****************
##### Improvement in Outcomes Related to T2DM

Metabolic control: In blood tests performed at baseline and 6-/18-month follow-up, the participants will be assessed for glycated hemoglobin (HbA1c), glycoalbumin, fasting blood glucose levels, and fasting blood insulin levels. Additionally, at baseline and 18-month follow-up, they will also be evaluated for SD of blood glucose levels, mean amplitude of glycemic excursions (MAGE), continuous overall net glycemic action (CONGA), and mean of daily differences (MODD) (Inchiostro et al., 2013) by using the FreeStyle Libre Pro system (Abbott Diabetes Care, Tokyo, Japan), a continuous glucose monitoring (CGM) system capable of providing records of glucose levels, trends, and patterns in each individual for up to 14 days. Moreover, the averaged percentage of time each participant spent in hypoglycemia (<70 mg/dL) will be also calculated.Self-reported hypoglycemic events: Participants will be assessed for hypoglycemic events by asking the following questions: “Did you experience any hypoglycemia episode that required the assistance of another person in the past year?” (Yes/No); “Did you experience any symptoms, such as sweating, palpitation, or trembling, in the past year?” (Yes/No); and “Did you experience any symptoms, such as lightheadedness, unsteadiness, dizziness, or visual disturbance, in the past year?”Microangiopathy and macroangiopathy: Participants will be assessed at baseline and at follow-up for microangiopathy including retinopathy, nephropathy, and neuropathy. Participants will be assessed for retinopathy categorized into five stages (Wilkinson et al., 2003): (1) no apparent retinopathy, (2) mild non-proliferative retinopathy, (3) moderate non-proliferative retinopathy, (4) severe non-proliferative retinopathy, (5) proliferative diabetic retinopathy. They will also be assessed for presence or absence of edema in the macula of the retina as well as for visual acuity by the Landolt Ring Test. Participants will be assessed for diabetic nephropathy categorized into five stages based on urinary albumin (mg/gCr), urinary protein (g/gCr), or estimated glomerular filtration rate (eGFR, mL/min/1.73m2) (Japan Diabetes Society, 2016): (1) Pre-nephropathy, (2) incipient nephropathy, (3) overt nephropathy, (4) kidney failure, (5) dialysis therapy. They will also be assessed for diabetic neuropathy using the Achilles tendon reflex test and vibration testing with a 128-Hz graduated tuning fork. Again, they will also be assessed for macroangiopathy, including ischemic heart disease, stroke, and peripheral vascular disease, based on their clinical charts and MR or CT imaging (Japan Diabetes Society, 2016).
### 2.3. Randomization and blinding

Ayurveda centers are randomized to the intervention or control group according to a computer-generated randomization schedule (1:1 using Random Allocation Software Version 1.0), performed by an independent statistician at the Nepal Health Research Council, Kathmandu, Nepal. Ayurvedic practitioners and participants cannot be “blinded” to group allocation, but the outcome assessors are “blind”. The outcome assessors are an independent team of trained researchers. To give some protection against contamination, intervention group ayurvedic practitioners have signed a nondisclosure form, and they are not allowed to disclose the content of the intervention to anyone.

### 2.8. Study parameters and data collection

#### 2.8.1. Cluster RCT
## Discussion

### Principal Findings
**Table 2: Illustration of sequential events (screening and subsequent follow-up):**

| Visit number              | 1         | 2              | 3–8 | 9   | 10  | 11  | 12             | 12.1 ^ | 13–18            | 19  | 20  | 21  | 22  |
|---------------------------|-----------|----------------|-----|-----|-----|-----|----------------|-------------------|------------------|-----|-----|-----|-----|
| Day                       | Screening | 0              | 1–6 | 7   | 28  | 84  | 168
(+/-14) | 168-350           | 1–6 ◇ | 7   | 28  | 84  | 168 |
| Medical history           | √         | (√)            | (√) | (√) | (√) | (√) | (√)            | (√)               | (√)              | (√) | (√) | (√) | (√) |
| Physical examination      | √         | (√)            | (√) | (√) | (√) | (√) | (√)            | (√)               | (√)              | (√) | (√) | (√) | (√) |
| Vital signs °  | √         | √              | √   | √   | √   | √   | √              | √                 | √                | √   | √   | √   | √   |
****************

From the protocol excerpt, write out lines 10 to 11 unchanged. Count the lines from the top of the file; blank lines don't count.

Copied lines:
| Visit number              | 1         | 2              | 3–8 | 9   | 10  | 11  | 12             | 12.1 ^ | 13–18            | 19  | 20  | 21  | 22  |
|---------------------------|-----------|----------------|-----|-----|-----|-----|----------------|-------------------|------------------|-----|-----|-----|-----|